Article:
Chapter 3 distinguishes misfeasance and nonfeasance. Ripstein elaborates this distinction in light of his guiding idea that an individual has rights to use her own means. Misfeasance gives rise to private wrongs but nonfeasance does not; misfeasance uses or damages the individual's body or property while nonfeasance does not give rise to causes of action because such causes of action would interfere with the defendant's right to use her means for her purposes.
Chapter 4 analyzes negligence which structures damage-based torts. This chapter sets the stage for Ripstein's analysis of strict liability in chapter 5 where he argues that wrong-doing still remains the gravamen of the action. Both these chapters offer rich and illuminating accounts of the underlying doctrines.
Chapter 6 addresses torts that arise from actions that are permissible unless undertaken with improper intent. Chapter 7 provides an interesting analysis of the law of defamation, a set of doctrines that lie outside the wrongs to body and property that have motivated the prior analysis.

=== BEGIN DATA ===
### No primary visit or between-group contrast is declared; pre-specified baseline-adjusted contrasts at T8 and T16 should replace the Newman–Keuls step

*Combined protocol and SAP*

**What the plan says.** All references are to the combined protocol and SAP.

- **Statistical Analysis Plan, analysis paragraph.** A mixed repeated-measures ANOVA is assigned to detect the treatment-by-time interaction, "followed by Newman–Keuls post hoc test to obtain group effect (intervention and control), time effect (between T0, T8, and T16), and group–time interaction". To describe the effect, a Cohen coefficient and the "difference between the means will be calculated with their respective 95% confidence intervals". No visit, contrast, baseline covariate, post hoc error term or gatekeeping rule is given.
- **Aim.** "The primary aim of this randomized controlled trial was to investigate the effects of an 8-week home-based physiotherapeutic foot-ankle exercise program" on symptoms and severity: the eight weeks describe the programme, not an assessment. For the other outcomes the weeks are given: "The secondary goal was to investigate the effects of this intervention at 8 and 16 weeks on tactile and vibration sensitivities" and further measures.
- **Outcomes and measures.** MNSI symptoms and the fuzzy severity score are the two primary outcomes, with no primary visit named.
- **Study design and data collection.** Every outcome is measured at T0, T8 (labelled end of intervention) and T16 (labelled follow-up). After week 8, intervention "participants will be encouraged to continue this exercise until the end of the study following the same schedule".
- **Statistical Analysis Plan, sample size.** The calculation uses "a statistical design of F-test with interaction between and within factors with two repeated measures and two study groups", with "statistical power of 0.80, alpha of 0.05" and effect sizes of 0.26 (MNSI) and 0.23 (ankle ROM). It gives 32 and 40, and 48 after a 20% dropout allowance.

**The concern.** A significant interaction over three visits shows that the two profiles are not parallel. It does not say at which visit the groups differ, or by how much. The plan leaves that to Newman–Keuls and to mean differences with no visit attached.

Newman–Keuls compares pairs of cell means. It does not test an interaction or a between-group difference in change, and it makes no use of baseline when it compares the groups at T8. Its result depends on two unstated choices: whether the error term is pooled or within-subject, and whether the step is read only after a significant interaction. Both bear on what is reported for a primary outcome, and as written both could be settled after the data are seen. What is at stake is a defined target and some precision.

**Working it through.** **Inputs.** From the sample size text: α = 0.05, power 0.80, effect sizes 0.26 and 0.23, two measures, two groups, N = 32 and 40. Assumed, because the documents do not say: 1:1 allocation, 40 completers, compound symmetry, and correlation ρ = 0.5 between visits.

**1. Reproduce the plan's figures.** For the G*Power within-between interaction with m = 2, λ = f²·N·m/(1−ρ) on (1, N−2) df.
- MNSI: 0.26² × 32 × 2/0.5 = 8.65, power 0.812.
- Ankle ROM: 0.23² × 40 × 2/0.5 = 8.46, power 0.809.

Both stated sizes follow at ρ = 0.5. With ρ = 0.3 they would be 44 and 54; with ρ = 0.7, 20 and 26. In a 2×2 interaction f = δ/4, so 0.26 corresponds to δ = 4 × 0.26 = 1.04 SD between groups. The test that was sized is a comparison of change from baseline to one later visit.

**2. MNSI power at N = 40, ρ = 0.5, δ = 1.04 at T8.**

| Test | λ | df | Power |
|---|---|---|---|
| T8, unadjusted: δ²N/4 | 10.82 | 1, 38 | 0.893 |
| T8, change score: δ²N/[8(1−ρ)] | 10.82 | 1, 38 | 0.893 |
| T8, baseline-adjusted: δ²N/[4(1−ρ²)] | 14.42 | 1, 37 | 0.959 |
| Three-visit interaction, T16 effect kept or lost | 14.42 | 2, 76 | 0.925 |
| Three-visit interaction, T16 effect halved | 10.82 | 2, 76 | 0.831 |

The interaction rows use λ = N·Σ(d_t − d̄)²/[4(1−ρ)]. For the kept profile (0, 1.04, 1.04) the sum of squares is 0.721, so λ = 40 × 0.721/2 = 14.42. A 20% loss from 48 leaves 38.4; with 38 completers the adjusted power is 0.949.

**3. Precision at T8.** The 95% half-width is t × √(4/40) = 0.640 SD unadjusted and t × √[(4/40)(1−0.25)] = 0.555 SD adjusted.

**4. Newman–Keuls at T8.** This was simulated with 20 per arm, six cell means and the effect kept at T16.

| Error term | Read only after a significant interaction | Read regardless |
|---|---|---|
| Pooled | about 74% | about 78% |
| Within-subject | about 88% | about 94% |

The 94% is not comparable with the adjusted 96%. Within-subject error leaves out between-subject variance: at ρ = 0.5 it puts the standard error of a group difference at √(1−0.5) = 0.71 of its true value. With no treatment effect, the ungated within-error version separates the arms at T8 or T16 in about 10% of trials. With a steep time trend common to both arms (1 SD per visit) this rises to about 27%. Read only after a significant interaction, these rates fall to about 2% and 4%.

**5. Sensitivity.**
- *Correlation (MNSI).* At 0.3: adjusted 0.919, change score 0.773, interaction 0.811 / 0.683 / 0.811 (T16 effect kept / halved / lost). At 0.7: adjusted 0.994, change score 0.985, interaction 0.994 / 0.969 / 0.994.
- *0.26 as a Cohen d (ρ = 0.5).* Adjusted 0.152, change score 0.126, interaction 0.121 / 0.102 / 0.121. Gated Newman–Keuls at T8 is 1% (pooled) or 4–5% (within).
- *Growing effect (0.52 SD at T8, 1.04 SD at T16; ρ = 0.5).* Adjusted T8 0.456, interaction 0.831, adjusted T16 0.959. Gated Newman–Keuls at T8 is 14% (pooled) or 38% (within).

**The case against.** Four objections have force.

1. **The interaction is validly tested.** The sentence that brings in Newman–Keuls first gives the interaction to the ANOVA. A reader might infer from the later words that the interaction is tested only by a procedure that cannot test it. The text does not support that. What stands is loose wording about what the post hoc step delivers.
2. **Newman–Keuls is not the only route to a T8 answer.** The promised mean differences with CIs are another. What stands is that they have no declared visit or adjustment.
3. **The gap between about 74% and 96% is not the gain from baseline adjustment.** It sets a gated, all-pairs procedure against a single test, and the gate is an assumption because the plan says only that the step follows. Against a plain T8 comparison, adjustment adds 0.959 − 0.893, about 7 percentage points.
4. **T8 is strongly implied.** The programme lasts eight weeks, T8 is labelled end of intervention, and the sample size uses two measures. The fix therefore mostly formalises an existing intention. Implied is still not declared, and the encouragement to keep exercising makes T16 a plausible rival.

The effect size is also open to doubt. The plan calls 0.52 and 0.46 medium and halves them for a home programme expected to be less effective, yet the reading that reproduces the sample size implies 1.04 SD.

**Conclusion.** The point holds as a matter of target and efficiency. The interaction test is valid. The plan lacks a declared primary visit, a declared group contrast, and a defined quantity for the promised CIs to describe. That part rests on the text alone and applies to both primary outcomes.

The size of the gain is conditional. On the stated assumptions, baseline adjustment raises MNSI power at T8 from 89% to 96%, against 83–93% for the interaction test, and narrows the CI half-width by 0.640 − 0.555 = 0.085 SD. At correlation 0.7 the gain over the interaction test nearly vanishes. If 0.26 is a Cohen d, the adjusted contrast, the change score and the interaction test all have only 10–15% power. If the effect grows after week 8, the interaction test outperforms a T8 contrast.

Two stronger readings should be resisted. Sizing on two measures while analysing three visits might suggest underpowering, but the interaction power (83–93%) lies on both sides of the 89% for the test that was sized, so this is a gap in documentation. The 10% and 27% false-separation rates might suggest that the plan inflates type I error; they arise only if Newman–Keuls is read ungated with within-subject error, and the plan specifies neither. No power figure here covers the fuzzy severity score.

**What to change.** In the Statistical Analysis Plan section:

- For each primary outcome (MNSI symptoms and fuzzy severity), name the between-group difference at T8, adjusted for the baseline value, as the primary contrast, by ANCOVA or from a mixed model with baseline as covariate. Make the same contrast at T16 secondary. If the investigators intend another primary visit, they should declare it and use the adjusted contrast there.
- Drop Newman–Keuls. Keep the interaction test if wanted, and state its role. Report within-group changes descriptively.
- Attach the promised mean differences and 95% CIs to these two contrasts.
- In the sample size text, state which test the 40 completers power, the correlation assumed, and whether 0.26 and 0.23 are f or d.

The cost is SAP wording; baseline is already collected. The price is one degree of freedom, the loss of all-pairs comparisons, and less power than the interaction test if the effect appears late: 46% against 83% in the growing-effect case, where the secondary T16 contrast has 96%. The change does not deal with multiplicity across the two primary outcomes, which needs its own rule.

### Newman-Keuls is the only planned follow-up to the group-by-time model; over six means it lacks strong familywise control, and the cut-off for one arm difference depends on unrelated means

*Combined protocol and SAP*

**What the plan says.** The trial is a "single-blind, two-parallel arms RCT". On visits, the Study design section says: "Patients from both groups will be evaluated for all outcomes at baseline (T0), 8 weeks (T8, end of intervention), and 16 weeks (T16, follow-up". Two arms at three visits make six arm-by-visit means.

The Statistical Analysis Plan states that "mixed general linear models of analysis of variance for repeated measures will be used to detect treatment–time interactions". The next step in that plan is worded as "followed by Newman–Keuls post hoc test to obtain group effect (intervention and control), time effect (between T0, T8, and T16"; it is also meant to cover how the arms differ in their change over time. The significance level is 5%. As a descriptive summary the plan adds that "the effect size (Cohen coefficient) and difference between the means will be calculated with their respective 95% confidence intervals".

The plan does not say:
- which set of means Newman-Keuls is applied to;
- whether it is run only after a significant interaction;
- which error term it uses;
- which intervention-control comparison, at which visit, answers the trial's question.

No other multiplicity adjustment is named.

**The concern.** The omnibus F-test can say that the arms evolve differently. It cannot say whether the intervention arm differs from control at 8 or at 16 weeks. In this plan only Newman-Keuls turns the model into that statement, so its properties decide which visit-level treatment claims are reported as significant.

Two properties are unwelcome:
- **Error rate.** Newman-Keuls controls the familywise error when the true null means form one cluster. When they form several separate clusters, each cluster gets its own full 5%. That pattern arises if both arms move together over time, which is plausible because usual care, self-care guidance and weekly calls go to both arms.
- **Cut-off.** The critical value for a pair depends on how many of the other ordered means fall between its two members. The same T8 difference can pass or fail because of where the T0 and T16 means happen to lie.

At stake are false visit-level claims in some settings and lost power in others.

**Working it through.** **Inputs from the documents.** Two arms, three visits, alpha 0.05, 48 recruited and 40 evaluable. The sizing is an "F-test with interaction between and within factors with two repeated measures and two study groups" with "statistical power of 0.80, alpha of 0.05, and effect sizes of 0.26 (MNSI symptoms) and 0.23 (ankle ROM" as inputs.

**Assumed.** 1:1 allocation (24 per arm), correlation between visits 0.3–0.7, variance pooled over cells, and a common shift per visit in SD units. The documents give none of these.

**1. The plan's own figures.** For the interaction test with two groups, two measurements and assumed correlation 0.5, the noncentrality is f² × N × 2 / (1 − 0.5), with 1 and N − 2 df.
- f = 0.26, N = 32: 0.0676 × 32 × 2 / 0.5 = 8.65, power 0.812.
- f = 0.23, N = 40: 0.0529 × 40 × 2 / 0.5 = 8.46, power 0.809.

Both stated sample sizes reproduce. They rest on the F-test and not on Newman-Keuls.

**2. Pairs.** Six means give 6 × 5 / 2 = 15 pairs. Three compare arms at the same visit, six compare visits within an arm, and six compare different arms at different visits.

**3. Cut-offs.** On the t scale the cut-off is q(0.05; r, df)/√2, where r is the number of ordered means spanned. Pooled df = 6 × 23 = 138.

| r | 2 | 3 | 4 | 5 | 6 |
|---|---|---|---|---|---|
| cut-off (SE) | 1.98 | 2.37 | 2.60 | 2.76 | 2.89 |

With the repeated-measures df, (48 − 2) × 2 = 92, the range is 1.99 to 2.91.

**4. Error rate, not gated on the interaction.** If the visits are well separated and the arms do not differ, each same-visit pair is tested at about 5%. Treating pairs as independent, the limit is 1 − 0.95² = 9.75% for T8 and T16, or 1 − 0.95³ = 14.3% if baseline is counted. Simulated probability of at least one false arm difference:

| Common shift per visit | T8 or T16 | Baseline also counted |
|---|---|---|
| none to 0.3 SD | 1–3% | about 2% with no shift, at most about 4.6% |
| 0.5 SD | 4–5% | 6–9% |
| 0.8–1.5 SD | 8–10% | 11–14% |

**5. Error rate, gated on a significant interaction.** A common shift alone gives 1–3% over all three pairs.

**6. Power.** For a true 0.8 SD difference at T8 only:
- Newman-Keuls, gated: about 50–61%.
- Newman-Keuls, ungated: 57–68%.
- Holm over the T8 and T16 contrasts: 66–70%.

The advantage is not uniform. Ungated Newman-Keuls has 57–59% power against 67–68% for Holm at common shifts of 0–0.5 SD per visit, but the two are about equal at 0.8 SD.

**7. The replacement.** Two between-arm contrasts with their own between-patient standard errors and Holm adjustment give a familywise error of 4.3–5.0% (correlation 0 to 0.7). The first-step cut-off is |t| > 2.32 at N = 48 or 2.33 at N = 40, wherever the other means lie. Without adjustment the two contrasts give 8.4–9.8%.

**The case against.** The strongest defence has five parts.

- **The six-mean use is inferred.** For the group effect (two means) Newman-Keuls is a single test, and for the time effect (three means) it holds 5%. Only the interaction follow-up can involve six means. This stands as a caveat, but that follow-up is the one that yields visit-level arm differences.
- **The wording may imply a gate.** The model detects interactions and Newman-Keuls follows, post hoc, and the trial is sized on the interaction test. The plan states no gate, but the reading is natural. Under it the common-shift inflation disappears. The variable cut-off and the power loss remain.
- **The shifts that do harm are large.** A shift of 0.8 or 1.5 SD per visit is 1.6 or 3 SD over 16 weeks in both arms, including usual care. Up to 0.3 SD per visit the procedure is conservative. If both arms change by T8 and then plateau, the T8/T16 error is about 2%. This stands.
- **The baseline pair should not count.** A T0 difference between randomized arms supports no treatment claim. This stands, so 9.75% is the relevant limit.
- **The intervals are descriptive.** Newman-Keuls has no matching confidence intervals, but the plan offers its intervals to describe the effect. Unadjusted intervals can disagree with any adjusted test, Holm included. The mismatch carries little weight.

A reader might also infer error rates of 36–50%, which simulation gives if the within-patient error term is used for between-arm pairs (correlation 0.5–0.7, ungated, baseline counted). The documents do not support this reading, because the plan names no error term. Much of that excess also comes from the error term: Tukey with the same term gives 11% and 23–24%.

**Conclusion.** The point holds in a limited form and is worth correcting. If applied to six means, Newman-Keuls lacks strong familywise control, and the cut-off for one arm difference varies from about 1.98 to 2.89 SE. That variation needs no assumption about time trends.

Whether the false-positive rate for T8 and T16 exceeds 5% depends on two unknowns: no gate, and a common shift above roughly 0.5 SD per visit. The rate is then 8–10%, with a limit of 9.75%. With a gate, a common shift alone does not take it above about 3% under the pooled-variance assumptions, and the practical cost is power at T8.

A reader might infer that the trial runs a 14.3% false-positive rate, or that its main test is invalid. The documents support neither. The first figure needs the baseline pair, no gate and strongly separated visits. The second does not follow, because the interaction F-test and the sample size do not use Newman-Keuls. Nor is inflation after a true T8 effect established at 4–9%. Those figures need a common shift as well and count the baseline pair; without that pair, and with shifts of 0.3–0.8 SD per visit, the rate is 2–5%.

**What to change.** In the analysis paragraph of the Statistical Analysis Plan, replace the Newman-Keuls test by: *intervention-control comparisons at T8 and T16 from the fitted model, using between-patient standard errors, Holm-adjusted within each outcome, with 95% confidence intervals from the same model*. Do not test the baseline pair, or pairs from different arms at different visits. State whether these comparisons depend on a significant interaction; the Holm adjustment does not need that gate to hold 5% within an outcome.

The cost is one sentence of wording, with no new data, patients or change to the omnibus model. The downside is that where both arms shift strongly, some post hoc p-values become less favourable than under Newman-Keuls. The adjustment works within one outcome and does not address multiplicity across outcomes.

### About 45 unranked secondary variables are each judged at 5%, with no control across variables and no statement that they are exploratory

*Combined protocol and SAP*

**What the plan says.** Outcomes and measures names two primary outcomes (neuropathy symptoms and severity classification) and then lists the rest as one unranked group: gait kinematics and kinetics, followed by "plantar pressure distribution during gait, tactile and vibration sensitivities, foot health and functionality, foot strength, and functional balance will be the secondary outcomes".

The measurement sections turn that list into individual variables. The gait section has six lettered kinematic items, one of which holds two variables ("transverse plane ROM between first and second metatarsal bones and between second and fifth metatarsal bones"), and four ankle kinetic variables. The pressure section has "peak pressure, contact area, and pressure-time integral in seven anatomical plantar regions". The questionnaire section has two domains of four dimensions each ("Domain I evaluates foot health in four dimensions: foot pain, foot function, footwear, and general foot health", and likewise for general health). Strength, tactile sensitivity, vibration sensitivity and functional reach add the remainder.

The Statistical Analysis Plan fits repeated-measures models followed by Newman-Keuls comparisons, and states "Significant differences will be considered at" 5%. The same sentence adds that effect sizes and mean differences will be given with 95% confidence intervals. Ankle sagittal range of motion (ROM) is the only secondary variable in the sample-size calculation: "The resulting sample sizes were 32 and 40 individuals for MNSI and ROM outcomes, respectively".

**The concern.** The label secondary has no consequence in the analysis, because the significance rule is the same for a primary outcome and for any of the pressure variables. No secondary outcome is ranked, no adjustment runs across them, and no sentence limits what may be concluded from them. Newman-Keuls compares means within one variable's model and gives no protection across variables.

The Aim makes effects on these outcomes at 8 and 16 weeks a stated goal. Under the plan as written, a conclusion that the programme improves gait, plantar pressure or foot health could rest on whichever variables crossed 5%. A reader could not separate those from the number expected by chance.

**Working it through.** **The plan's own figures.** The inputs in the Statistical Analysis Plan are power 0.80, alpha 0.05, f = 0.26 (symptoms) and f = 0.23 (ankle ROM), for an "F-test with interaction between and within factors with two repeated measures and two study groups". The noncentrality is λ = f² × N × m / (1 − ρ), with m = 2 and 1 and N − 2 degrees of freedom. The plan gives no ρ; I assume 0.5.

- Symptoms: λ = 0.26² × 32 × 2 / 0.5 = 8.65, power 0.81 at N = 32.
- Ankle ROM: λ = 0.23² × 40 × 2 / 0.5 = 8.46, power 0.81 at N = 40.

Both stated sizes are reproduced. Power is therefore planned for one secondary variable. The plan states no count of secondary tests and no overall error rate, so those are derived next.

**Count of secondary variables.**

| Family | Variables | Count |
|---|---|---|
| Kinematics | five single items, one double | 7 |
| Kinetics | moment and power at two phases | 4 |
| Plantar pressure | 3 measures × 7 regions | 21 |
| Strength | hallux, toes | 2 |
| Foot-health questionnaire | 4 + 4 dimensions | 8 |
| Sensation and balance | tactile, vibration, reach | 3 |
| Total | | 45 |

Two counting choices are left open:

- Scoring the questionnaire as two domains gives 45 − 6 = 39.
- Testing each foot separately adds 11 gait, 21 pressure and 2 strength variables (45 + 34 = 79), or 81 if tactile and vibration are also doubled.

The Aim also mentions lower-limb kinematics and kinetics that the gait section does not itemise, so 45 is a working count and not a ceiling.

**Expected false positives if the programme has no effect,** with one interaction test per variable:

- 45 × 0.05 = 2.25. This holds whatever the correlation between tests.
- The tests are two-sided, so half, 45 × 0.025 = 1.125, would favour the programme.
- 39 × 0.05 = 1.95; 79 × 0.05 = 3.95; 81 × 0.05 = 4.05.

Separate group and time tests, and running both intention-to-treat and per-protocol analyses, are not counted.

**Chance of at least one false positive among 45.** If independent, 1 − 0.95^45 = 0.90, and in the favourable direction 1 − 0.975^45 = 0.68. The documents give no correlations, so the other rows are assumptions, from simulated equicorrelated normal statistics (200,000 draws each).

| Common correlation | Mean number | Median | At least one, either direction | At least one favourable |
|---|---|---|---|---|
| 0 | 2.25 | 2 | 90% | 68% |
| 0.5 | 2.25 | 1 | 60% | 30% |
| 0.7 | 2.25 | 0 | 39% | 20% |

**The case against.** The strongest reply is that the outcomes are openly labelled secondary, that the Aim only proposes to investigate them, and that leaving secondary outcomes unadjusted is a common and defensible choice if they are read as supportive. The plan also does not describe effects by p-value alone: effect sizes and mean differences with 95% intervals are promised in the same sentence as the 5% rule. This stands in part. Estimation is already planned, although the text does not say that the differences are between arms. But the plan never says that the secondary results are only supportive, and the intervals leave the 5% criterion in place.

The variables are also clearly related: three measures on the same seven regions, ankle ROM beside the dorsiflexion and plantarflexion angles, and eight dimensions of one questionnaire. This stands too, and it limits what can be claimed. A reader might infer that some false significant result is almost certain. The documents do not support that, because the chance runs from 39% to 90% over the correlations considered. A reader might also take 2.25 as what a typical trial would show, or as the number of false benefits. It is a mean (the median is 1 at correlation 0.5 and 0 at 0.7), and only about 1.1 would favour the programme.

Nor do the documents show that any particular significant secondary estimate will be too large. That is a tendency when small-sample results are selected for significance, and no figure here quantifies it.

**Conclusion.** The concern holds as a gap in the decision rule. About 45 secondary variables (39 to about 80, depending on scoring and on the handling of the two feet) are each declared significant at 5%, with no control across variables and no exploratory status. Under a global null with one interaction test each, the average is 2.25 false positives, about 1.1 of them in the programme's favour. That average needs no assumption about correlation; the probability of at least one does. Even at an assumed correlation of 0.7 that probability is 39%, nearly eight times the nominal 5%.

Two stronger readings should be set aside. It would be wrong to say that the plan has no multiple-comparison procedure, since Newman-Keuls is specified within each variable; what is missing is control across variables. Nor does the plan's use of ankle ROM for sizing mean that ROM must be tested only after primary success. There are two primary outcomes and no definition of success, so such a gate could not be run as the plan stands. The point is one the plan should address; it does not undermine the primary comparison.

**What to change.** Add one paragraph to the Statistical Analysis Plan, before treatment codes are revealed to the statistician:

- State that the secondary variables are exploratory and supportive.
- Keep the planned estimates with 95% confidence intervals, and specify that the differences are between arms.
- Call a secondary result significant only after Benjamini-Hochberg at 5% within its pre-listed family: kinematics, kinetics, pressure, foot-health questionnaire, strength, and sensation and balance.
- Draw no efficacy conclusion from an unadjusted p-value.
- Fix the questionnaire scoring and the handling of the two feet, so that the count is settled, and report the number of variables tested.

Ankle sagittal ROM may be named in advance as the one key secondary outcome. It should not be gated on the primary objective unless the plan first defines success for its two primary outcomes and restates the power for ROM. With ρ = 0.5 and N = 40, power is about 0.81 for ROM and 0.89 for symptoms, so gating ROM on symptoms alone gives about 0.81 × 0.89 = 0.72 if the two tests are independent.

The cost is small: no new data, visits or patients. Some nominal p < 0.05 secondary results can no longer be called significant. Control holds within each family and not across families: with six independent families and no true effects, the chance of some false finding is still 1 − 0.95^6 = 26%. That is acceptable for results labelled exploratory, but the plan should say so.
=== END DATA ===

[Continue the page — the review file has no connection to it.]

Chapters 8 and 9 examine remedy and the role of courts in tort. Ripstein argues that the idea that the remedy "makes the plaintiff whole" is often misinterpreted as repairing the damage caused; rather, on Ripstein's account, the remedy restores the integrity of the right violated by the tortfeasor's wrong. Chapter 9 elucidates the essential role of the court as the impersonal arbiter of the dispute that avoids the use of an agent's means that even a self-help remedy violates.
Though the book is very carefully argued, it leaves several important questions unaddressed. The largest gap in the argument concerns the choice of material to be explained. This failure is one shared by the literature generally. Some of the following concerns are thus not specific to Ripstein's argument but others address specific choices that Ripstein has made.